into something like this:
KEYWORD (kind='flow')
   +- "foreach"
+- OPERATOR (pair='opener')
   +- "("
+- KEYWORD (kind='type-alias')
   +- "byte"
+- WHITESPACE
+- SYMBOL
   +- "b"
+- WHITESPACE
+- KEYWORD (kind='contextual')
   +- "in"
+- WHITESPACE
+- SYMBOL
   +- "mySocket"
+- OPERATOR
   +- "."
+- SYMBOL (framework-reference='http://msdn.microsoft.com/...')
   +- "getDataStream"
+- OPERATOR (pair='opener')
   +- "("
+- OPERATOR (pair='closer')
   +- ")"
+- OPERATOR (pair='closer')
   +- ")"
+- WHITESPACE
+- SYMBOL
   +- "process"
+- OPERATOR (pair='opener')
   +- "("
+- SYMBOL
   +- "b"
+- OPERATOR (pair='closer')
   +- ")"
+- STATEMENT-TERMINATOR

The "STATEMENT-TERMINATOR" could have been perfectly described as an
"OPERATOR", but it just serves as an example on how a some operators
could be special-cased if the need arises.
Now, you can go and put something like this together:
OPERATOR, STATEMENT-TERMINATOR { color: blue; }
KEYWORD { color: blue; font-weight: bold; }
KEYWORD[type='contextual'] { font-weight: normal; } /* Overrides the
declaration above for contextual keywords */
SYMBOL { color: #093; font-style: italic; }
...
There you go: css-based syntax highlighting.

I have used the example to also introduce some arbitrary keywords (let
me insist that the notation is arbitrary and irrelevant, we are just
describing in-memory data structures). Of course, a better parser
could create "PARENTHESIS-EXPRESSION" and "BLOCK" elements and make
the relevant stuff descendant from those, creating a more "tree-ish"
tree instead of something so lineal (so, for example, you could add
borders to block boxes from your CSS). However, I'm not in the mood of
defining a C# parser right now :P

At this point, I hope you can see that, once the parser has done its
job, CSS is perfectly capable of dealing with the rest. In fact, the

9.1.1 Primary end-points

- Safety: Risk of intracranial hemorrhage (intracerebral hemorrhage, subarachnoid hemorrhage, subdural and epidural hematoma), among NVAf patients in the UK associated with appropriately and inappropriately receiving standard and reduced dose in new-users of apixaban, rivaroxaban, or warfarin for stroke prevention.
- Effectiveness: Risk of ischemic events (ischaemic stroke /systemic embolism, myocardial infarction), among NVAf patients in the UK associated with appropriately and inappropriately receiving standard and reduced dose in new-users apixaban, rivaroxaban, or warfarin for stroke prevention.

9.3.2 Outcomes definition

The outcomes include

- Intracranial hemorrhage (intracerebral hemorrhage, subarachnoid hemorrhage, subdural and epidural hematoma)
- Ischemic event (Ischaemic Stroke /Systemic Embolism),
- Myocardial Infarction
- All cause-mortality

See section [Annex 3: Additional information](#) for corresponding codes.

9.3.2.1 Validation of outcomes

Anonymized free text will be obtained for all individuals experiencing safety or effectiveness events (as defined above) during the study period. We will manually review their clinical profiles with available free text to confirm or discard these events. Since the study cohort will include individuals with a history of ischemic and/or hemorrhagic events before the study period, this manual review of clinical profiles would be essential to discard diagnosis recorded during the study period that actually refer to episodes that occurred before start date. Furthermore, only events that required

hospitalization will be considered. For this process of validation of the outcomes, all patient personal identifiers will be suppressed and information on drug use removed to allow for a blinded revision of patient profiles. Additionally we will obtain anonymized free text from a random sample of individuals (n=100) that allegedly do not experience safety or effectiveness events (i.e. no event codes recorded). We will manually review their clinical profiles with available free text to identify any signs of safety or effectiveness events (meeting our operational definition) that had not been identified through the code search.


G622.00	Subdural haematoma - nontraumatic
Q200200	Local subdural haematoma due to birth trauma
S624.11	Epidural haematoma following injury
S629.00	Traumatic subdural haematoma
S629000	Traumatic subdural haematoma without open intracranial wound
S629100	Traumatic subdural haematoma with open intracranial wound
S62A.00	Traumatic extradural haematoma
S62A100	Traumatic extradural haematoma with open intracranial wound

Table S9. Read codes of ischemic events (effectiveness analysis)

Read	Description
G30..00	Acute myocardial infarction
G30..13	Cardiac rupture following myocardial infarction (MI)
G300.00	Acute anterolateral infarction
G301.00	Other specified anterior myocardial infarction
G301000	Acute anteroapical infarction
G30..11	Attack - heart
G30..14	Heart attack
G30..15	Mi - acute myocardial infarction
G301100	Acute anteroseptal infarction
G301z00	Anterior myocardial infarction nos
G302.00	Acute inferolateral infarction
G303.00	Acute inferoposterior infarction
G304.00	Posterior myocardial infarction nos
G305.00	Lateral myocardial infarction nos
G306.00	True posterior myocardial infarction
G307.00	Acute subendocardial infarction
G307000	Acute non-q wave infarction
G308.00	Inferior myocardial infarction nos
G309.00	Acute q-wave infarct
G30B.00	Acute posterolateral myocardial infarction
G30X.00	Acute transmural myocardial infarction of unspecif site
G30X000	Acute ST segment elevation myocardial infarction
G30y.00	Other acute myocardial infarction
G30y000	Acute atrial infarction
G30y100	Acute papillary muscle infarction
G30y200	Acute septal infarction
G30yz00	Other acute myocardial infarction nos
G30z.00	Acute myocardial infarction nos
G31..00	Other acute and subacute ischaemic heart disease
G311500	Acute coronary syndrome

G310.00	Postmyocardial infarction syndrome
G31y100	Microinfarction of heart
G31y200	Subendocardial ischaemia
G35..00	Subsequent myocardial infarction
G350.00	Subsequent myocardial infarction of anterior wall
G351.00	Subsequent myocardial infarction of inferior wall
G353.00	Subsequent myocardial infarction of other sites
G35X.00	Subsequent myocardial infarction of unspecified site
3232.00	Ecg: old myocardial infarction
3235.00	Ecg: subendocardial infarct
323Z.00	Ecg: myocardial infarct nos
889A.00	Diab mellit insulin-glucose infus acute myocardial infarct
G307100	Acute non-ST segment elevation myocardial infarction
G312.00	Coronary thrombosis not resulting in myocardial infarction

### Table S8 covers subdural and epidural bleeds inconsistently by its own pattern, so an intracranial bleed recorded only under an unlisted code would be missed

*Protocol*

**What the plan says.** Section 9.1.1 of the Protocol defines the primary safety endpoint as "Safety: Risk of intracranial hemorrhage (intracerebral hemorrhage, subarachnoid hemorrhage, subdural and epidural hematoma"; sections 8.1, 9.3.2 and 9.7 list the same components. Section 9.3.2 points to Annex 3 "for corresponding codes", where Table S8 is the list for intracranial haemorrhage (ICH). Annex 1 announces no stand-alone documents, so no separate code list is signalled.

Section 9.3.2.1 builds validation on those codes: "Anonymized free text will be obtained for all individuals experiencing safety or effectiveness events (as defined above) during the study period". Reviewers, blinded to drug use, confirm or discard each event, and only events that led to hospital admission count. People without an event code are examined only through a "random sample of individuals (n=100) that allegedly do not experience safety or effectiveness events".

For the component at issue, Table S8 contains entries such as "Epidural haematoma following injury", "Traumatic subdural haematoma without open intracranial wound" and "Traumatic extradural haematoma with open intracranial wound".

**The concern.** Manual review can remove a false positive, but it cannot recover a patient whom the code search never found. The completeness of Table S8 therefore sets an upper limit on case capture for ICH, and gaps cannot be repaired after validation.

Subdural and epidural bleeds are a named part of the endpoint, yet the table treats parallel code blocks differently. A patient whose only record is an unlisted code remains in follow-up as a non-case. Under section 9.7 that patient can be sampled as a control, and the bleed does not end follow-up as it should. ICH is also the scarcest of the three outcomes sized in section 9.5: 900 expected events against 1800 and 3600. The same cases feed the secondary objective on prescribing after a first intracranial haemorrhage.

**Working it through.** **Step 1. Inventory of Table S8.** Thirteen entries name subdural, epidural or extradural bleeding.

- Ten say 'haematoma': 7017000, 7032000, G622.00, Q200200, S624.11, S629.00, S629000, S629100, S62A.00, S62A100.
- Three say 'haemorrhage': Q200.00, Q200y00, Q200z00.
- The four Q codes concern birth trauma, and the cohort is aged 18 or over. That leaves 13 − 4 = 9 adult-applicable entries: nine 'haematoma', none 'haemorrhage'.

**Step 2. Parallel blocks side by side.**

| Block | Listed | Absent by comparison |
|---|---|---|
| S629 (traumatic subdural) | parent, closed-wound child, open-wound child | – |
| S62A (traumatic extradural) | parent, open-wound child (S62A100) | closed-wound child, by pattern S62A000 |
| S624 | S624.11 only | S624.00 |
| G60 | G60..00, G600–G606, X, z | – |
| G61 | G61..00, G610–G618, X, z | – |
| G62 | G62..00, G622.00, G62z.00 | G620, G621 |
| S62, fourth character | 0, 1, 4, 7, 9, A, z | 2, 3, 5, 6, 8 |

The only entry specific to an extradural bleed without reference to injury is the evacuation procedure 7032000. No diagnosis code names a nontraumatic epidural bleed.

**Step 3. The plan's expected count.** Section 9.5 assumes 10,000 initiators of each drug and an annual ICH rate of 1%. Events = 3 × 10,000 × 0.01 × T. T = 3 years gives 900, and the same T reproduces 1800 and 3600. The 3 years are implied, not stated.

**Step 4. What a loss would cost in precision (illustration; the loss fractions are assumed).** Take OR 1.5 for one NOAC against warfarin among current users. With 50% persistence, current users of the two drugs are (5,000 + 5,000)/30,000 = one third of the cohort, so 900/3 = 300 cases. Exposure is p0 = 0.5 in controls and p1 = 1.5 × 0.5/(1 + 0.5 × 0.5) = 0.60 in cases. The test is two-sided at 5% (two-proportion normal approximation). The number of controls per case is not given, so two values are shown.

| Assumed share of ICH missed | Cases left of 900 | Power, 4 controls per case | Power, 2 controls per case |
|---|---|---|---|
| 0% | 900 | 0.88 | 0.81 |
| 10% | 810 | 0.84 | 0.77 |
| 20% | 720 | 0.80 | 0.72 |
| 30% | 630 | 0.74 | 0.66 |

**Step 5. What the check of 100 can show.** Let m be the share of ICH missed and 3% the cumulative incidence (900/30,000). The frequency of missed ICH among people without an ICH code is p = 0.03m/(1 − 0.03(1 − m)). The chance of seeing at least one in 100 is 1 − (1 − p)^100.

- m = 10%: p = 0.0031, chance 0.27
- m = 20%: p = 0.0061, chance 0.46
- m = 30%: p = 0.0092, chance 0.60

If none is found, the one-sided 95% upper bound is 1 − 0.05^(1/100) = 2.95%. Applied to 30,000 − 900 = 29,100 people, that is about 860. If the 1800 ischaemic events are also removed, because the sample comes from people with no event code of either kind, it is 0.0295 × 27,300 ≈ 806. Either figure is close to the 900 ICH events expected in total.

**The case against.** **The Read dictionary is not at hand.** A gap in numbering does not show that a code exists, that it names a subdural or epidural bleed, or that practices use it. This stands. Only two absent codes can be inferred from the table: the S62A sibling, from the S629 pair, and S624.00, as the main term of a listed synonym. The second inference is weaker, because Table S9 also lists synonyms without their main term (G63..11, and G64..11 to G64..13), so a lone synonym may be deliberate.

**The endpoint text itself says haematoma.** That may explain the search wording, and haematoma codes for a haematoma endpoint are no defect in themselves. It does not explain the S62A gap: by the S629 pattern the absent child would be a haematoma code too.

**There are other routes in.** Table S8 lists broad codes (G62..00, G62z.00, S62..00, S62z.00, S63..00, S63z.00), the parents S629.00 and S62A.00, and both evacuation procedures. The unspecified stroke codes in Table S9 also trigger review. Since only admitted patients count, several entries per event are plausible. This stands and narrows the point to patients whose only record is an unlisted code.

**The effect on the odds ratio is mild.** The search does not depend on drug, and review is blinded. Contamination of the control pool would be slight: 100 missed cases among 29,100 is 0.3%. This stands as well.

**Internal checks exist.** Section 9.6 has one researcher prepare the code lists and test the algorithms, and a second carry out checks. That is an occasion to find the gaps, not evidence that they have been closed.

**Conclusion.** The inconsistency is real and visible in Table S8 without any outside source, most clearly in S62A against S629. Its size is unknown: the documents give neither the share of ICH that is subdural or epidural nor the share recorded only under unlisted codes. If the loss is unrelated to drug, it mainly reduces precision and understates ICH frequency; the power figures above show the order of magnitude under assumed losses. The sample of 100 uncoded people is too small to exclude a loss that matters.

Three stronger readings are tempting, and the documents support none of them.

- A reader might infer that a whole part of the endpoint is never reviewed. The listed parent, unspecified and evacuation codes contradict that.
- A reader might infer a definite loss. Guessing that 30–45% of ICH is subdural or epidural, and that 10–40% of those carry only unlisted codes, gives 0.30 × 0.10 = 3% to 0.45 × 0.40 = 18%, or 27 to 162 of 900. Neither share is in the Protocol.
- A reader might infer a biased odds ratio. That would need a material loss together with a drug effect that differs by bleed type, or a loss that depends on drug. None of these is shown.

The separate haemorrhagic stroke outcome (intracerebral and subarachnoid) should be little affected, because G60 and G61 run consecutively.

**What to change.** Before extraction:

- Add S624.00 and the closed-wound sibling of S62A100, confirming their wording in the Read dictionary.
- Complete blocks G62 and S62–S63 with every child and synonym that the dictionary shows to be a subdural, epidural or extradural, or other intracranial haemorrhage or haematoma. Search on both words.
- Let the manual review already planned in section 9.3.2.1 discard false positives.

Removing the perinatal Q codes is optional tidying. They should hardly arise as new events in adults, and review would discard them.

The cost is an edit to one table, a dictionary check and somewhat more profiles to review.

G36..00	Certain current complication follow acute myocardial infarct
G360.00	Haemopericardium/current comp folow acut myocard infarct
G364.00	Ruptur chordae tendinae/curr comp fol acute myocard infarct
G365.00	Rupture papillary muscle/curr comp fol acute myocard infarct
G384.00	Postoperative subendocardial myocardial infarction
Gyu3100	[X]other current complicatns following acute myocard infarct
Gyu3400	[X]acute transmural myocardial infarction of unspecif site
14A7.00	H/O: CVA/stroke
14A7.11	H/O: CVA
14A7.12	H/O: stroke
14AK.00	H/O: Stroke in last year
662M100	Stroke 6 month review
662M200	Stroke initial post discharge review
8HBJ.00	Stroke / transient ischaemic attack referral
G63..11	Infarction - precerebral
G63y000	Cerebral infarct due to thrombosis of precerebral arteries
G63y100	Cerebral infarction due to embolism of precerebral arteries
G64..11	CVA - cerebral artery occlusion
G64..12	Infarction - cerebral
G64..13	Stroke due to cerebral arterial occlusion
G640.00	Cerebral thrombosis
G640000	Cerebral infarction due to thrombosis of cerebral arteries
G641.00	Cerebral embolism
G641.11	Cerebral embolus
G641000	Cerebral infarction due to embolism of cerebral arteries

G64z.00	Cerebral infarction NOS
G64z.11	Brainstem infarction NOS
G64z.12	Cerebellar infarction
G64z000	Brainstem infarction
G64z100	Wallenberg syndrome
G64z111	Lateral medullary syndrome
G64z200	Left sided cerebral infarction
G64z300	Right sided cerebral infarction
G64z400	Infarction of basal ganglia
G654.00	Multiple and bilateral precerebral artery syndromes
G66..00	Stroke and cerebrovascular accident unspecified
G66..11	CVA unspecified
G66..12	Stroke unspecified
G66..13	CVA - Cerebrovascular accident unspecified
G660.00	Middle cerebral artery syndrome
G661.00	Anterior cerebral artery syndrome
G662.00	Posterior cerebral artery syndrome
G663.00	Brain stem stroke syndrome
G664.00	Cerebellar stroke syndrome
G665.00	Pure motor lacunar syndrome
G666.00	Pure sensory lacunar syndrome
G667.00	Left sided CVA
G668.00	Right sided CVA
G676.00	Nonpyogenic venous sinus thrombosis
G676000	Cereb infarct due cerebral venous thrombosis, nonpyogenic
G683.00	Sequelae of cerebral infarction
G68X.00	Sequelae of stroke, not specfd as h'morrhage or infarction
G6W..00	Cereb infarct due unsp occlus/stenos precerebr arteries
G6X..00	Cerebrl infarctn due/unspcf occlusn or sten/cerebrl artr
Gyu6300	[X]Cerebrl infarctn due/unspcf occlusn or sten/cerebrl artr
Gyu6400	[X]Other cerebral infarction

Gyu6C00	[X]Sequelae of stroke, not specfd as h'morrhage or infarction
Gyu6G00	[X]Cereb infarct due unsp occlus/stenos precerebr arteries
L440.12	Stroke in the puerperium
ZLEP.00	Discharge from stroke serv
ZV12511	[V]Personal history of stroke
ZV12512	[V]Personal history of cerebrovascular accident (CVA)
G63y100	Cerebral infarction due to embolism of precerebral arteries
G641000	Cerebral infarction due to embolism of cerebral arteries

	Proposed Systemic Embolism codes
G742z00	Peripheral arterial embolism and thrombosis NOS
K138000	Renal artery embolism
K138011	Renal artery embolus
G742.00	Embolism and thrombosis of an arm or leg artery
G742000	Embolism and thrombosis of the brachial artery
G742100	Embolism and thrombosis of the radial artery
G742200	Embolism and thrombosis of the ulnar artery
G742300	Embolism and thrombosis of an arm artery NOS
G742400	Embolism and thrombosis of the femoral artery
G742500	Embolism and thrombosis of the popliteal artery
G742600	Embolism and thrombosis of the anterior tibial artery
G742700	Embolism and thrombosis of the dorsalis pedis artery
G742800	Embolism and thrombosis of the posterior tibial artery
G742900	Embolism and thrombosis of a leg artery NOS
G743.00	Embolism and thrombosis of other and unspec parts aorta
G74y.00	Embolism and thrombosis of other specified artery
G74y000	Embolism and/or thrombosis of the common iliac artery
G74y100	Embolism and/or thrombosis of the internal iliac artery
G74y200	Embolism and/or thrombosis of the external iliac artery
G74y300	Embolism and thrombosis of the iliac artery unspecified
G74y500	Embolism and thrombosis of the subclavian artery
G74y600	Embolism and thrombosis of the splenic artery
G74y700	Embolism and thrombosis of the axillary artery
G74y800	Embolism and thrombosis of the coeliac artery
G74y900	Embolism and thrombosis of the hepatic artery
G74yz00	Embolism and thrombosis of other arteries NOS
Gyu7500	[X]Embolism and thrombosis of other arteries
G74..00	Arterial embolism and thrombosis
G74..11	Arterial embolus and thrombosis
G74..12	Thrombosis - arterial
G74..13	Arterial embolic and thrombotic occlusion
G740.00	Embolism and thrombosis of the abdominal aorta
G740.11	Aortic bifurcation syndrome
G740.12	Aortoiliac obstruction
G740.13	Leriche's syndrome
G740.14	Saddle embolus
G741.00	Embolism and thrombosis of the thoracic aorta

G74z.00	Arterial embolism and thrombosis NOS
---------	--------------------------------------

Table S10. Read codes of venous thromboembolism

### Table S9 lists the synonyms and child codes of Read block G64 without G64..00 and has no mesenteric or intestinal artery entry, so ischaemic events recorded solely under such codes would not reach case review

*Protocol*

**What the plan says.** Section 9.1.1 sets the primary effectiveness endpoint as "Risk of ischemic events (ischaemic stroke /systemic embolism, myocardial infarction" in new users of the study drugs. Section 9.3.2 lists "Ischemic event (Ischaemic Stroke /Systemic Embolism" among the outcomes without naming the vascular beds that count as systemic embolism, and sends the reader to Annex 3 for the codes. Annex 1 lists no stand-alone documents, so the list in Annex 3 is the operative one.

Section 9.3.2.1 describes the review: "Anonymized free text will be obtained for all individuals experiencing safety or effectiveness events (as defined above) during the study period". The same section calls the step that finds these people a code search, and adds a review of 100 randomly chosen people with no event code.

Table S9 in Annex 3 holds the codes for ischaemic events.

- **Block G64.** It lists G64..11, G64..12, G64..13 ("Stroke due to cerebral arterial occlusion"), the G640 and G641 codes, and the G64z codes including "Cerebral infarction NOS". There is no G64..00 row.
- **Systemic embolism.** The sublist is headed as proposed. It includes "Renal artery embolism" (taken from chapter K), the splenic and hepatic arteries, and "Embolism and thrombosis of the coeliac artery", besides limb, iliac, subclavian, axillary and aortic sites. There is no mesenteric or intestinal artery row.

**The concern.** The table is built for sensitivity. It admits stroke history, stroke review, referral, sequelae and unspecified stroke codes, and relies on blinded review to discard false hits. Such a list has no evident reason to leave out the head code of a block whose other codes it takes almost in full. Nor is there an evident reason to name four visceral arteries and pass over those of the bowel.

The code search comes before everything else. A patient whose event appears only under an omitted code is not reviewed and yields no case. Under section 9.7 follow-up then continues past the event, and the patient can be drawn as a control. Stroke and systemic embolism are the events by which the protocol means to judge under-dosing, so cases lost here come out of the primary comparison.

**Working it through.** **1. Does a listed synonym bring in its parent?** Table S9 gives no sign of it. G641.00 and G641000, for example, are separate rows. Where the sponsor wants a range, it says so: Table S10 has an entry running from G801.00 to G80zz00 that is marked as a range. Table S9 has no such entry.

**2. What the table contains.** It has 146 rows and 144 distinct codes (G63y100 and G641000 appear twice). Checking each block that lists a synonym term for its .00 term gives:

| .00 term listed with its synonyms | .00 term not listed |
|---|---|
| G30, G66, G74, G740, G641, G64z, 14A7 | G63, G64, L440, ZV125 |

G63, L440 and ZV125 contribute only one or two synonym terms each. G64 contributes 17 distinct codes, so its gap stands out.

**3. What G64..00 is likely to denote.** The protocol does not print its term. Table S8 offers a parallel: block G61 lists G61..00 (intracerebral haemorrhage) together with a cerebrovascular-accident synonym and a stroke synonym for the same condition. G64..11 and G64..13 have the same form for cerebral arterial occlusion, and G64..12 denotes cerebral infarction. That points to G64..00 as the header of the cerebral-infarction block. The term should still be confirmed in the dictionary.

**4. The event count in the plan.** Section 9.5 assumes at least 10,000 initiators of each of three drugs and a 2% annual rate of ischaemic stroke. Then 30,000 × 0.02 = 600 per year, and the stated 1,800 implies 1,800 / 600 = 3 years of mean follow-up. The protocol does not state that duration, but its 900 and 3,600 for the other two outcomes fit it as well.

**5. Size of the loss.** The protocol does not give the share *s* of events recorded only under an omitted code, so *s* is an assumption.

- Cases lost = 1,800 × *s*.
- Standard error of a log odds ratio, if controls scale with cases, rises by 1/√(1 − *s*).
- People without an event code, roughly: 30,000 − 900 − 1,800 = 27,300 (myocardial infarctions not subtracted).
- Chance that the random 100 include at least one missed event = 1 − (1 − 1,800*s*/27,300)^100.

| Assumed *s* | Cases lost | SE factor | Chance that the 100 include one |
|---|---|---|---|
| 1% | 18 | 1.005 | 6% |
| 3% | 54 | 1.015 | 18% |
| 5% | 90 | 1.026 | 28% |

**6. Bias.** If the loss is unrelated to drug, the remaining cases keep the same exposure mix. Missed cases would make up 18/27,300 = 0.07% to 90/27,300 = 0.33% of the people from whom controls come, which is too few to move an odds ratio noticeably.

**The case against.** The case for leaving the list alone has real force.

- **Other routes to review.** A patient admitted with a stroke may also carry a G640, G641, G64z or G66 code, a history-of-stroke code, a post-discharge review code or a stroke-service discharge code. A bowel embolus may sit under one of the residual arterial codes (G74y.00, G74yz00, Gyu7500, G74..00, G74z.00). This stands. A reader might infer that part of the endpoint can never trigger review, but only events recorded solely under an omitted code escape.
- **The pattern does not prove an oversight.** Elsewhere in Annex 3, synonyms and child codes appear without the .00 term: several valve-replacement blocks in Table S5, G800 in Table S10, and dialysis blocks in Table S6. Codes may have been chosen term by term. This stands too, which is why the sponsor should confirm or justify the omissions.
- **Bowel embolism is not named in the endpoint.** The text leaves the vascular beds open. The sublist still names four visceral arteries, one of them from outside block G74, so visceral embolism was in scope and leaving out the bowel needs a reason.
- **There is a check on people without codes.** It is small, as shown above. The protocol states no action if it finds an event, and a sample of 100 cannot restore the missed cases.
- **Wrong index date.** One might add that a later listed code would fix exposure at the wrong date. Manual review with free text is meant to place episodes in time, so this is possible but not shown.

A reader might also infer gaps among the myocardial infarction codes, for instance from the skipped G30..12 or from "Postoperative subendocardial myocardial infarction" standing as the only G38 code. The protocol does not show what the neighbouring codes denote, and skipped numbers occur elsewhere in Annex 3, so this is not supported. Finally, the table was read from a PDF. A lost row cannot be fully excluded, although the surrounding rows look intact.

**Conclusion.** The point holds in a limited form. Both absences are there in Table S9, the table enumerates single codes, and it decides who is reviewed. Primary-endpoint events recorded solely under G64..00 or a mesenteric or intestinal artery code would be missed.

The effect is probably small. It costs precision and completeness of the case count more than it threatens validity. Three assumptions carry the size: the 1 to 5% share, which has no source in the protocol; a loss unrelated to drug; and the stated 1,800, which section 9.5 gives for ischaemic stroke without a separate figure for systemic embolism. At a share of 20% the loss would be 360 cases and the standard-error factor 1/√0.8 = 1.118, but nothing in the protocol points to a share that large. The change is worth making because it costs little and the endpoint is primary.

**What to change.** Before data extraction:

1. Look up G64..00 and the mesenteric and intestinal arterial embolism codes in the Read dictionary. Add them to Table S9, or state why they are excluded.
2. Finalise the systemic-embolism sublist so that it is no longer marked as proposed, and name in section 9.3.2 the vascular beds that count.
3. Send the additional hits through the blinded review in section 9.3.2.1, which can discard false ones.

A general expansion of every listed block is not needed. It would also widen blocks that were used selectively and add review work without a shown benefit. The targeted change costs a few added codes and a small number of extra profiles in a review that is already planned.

better the parser does its job, the more options you have later to
define your styles, because the CSS engine will know more about the
structure of the content being styled (but it doesn't know, nor even
cares, how such structure was defined and/or represented on the
source).
As a matter of fact, if browsers didn't do something like that with
the HTML markup, CSS couldn't style such markup, because CSS is
independent of the actual document language used.

>
> >> How would the selector for ‘[[Foo]]’ or ‘{Bar}’ look like?
> >
> > … a parser could make an element named "link" or "a" or whatever.
>
> ‘:link’ already exists.
But that doesn't matter. To begin, if the parser made a "link"
element, the selector would be just "link", not ":link". And it
doesn't matter that an element named "link" already exists on HTML,
because:
1) A wiki-markup parser (I'm guessing that example was wiki-markup,
but this would apply to anything else as well) will not try to parse
wiki-markup as if it were HTML.
2) CSS only deals with the in-memory tree representation, and couldn't
care less about what did that tree came from. It doesn't need to care:
the tree itself is all it needs.

An even better example: look at this chunk of XML and CSS:
<table>
    <data-row>
        <data-entry>Whatever</data-entry>
        <data-entry>Something</data-entry>
    </data-row>
    <data-row>
        <data-entry>The meaning of life</data-entry>
        <data-entry type="number">42</data-entry>
    </data-row>
    ...
</table>

table { display: table; }
data-row { display: table-row; }
data-entry { display: table-cell; }
data-entry[type='number'] { text-align: right; }
...

You see, these elements are just made up on the fly. Who knows if
HTML6 will include some of those? Nobody. Who cares? Nobody. It
doesn't matter what HTML6 (or any other version) defines, because that
example is just not HTML. The parser needs to know what the source is,
so it can produce a tree and feed it to the CSS renderer. The CSS only
needs the tree, and doesn't care at all about how it was produced.
In fact, <table> already exists in HTML, but I had to give it the
"display: table;" anyway. The only reason tables are rendered as such
in HTML in the absence of a stylesheet is that, in fact, there is a
stylesheet: the browser stylesheet that defines default styles such as
"table { display: table; }" for HTML. And CSS doesn't care at all
about what "table" elements are. If "display" is "table", then render
as a table; otherwise render as whatever the display property
indicates.

I hope these examples help clarifying things.
Received on Tuesday, 10 May 2011 20:02:09 GMT